Animal Rescue on Stac Gorm, Loch Ruthven

Posted by on Feb 1, 2011 in East Highlands, Walk | 3 Comments
My heart sank as I watched Tam, my faithful border terrier, disappear from view, silently swallowed by the heather. I knew that we were in the vicinity of a deep cleft in the rock. Clearly it extended further than I had realised, overhanging heather completely obscuring its upper reaches, a fiendish trap lurking on the seemingly innocuous summit of Stac Gorm.
A frozen Loch Ruthven from the windswept summit of Stac Gorm.  Danger lurks to the right, just off camera.
With some trepidation I peered into the rift in the rock. It was close to five metres deep but only about twenty centimetres wide. A big enough drop to seriously injure a dog and so narrow that recovery would be extremely complicated, impossible without specialised equipment. As I scanned the gloomy depths, a distant corner of my mind was imagined how the birch branches by the lochside below could be cut to make a hooked pole of sufficient length to hook his collar. A wave of relief surged through me as I made him out walking unsteadily along the floor of what to him was a slot canyon. The far end of the cave was partially filled in with a ramp of earth and his fall had been no more than two meters.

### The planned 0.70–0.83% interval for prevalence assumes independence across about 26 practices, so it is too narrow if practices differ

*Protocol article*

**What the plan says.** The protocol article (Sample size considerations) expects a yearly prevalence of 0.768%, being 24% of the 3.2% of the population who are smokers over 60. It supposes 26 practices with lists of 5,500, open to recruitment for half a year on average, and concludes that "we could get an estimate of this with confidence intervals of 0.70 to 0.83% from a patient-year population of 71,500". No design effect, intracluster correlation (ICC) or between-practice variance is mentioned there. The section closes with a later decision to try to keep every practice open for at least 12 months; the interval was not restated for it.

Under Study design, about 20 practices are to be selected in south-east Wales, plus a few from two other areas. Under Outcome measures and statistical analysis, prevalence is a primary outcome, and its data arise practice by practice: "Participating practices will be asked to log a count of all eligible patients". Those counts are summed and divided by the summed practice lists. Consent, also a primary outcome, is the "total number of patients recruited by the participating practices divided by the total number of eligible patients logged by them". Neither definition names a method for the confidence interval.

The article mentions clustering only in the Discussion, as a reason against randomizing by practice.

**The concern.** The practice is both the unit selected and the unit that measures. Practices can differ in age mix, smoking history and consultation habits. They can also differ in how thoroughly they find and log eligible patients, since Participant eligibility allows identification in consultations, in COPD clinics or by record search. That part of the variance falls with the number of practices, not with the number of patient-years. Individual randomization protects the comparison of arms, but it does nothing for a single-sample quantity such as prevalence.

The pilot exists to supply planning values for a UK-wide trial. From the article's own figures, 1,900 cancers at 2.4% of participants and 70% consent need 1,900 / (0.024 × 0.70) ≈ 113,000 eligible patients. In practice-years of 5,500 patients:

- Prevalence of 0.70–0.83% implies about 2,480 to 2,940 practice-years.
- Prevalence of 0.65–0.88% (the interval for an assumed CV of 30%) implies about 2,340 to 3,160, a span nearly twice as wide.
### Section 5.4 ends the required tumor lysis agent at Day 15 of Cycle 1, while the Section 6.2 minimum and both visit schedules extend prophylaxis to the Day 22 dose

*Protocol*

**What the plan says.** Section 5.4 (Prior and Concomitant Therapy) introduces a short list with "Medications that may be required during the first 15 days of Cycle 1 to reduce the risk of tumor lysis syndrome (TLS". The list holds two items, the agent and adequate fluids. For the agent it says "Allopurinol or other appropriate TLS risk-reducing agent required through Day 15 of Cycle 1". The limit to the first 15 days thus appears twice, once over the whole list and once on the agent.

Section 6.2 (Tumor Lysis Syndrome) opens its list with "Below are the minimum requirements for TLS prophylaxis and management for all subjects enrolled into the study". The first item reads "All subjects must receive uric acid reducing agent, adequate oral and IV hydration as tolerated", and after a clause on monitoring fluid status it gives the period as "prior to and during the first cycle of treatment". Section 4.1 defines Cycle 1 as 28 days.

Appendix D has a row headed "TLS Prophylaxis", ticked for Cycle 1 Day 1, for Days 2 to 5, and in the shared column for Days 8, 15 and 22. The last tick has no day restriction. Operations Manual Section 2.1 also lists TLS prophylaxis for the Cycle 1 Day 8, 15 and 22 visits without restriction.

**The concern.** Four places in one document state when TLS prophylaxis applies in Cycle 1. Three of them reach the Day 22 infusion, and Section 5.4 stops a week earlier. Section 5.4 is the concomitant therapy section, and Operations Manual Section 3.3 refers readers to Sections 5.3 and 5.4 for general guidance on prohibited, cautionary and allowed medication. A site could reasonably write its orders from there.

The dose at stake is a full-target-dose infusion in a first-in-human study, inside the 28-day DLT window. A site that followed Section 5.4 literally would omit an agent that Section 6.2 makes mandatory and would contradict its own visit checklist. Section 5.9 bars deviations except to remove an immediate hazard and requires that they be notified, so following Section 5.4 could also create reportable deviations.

I remembered from a previous visit that the slot had an accessible front entrance, making the evacuation of an uninjured dog a distinct possibility. As I slid down into the crevasse Stephen cautioned me not to get stuck, likening the developing situation to the recently released film 127 hours, the story of Aaron Ralston, who hacked his own arm off with a pen knife after it became trapped by rockfall during a canyoning trip. The entrance was a short dogleg, so I wriggled my way down and along between the tapering rock walls to get a look into the main chamber. Tam was about ten feet back, hesitating on the cusp of a constriction, fearful of  getting stuck as he squeezed himself through. I knew exactly how he felt. He panicked and managed, with some difficulty, to stand on his hind legs and turn round, ending up facing the wrong way. No amount of cajolling would convince him to reverse the maneuver. There was no way I could reach him, and even if I could get him to walk up to me getting him out would be very difficult. I was thoroughly wedged in and could not get two hands into the same place to lift him towards the exit.
I eventually enticed him from the depths by jangling his lead, then somehow managed to bring him with me as I wriggled awkwardly towards the entrance. I handed the lead to Stephen and took the dog’s weight with one hand as he was hauled to the surface, squinting like a Chilean miner.
Returning to the surface after a successful rescue, dazzled by the light after spending so long underground.


  1. Robert Craig
    February 2, 2011


    Looks like the loch is still frozen in your top picture.

  2. Gavin Macfie
    February 2, 2011

    All frozen apart from a tiny patch over by the crannog and a small section at the narrowing 2/3 of the way down. Don't know if I'd risk skating on it though!

  3. Dominic
    February 15, 2011

    glad to see mutt and master survived unharmed.


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